How can you get involved? 

Interested in completing a training or workshop? The best way to get involved is to either register for an open training today or request a training for your group or class. 

The Office of Diversity Services provides a range of trainings for faculty, students, and staff. Please feel free to contact us if you would like to host a specific training or collaborate on developing a new training. You can also complete the Request a Training form housed on this site. Please allow 4 to 6 weeks notice for all training requests. 

 If there is a training that you would like Diversity Services to provide that is not currently listed, please contact our office.

We host a number of "open trainings" throughout the year. These trainings are free and open to all members of the Suffolk community. Register for an open training today.  

 

  • Race, Racism, & Privilege

    In this training, participants will learn about the concepts of race, racism, and privilege. We will expand participants’ definitions of race and racism beyond Black vs. White by challenging the social construction of race and ethnicity and exploring how certain groups of immigrants “became white.” Participants will also discuss how racism and privilege manifest in society through concepts such as internalized racism, horizontal racism, white privilege, and white guilt.

  • Introduction to Diversity and Social Justice

    This training asks participants to expand their notions of the categories that we typically think of as "diverse" and to begin to examine their deeply held ideas and beliefs about people who may be different from themselves. We will provide an introduction to social justice, power, privilege, oppression, access, and intersectionality and discuss how these play out in current events.

    Participants will also learn about the intersections of race, class, ability, sexual orientation, gender identity/expression, and many other social identities, as well as how to act in allyship around identities to which they do not belong.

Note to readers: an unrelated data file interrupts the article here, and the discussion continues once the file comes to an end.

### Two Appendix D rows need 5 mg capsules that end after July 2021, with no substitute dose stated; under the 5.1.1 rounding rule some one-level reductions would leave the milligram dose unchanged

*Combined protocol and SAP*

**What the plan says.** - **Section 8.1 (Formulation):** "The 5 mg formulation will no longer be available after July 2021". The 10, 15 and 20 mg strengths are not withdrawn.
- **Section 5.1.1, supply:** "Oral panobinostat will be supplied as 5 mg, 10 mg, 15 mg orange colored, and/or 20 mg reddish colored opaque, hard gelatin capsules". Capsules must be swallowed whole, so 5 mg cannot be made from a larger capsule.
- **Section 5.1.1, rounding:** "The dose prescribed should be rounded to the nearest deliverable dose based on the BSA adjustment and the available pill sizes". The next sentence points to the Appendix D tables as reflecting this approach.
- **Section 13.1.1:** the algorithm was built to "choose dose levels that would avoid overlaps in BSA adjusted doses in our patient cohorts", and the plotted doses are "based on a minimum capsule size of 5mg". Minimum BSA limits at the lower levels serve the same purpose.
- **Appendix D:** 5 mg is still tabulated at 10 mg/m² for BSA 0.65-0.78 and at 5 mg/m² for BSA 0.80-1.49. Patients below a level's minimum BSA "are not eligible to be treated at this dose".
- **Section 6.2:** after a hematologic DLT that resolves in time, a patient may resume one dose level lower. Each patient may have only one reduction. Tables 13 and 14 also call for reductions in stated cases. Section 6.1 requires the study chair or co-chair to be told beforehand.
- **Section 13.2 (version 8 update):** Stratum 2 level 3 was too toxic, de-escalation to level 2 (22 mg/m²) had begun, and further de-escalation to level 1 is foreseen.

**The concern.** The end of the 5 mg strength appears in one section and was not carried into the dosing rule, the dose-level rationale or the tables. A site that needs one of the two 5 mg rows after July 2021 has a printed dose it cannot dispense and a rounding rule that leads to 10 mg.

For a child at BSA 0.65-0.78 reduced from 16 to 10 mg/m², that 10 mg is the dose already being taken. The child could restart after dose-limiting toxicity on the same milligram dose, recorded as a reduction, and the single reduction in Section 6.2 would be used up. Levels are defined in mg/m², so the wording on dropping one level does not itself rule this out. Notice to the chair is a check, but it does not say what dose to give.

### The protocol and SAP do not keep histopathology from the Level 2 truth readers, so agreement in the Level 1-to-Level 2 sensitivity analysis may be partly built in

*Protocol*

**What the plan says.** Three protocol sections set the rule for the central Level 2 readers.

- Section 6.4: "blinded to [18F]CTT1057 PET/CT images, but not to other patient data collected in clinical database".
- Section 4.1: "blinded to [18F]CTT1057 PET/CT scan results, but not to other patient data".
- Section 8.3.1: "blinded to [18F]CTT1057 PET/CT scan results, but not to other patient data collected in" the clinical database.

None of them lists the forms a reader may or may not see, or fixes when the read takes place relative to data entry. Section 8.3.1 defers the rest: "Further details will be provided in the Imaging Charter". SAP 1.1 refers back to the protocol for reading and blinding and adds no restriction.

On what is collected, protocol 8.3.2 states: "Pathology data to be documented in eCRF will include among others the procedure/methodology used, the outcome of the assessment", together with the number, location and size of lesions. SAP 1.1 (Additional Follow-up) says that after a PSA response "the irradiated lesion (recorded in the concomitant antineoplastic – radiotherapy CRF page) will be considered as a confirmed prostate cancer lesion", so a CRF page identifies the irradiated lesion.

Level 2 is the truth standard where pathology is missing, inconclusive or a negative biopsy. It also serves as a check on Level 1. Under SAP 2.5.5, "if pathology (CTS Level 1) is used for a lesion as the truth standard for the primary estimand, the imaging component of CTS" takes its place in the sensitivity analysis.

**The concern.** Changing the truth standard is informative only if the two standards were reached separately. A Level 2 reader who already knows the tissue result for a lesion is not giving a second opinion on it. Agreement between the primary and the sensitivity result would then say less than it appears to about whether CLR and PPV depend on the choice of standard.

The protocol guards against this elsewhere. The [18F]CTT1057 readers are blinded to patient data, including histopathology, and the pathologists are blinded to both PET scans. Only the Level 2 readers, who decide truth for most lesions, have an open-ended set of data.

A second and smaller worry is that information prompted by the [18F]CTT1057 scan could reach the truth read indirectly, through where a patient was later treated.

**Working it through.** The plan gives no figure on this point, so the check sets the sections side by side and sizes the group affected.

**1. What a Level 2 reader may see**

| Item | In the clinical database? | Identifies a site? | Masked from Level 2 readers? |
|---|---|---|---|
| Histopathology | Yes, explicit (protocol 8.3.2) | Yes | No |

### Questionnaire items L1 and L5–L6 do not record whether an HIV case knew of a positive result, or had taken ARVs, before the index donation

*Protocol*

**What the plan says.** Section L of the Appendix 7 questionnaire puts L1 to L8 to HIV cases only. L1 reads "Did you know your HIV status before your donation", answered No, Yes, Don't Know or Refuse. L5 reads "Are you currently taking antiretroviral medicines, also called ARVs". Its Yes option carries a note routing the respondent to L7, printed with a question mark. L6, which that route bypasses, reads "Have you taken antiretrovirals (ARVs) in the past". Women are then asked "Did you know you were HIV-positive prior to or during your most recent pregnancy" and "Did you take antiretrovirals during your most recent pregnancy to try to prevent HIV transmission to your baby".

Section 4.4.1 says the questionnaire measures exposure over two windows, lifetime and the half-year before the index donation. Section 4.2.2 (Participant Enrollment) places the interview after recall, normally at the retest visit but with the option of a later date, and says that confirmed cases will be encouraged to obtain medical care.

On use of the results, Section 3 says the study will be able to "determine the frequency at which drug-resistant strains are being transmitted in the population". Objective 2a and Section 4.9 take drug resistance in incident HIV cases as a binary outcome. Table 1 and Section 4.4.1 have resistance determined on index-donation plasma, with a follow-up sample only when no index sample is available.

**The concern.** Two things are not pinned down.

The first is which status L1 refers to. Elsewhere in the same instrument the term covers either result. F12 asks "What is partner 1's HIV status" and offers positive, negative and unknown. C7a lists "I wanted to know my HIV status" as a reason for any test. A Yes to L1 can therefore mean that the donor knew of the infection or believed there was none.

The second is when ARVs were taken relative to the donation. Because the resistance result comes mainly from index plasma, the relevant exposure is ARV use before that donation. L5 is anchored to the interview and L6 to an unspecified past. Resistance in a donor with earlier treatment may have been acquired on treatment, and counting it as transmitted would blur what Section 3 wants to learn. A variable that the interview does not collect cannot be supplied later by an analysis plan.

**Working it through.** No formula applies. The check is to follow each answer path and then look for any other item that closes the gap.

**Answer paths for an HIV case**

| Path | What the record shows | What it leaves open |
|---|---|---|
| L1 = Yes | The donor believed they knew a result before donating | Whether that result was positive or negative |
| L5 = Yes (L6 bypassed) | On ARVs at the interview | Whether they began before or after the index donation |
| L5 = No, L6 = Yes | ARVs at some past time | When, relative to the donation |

• Safe Zone

    Safe Zone focuses on increasing awareness and educating participants on key issues impacting the LGBTQ+ community, LGBTQ+ vocabulary, queerphobia, privilege, heterosexism, cissexism, and ally development and building the skills needed to be an active ally and advocate in your daily life. This includes interrupting queerphobia, recognizing power and privilege, and how to facilitate challenging conversations to create necessary change.

    In addition to the Safe Zone trainings, we offer specialized trainings on a variety of topics in the LGBTQ+ community, including Safe Zone: Trans 101, Safe Zone: Bi, Pan, and Fluid Identities, and Safe Zone: Queer and Trans People of Color.

    All Safe Zone trainings are 2 to 3 hours in length.

  • Safe Zone: Core Topics

    In addition to the core Safe Zone training, The Office of Diversity Services offers several specialized trainings that address the diversity of experiences in LGBTQ+ communities. These trainings are designed to deepen the knowledge, continue the conversation, and support the Suffolk ally community in their ongoing growth and development.

    Safe Zone: Queer People of Color focuses on the intersection of gender identity/expression, sexual orientation, and race in the lives of Queer People of Color. Participants will expand their understanding of the unique challenges this community faces and will develop skills in how to be an ally across difference.

    Safe Zone: Trans 101 focuses on the transgender, genderqueer, and gender non-conforming community. Learn about the issues that trans students, faculty, and staff face on the college campus and how you can be a part of creating a more inclusive community for all of us!

    Safe Zone: Bi/Pan/Fluid Identities focuses on bisexual, pansexual, and sexually fluid identities. Participants will explore biphobia and how to best create an inclusive campus for students, faculty, and staff with sexual orientations beyond binaries.

     
  • Social Justice Interventions: Being an Active Bystander

    This training is designed to inform participants about how to be an effectively disrupt and reduce prejudice and discrimination against historically marginalized communities on and off campus. Topics and activities include: review of terminology and safe space creation, social identity exploration, what it means to be an ally, how to identify oppressive behavior/discrimination, active listening, bystander intervention steps and safety.

  • Disability as Diversity

    This training gives participants the opportunity to examine their ideas, myths, and assumptions about people with disabilities and educates them about this diverse community. This training was developed in partnership with The Office of Disability Services.

     

  • Yes Means Yes

    Join the Diversity Peer Educators for a fun, sex positive dialogue on desire, sexuality and empowered, enthusiastic consent. When "no means no" isn't enough to create a culture of consent on campus, how can "yes means yes" help create change? Learn skills for talking with your sexual partner(s) about sex so you can get what you really want or be empowered to define your boundaries. Explore how dynamics of power and privilege impact interpersonal relationships.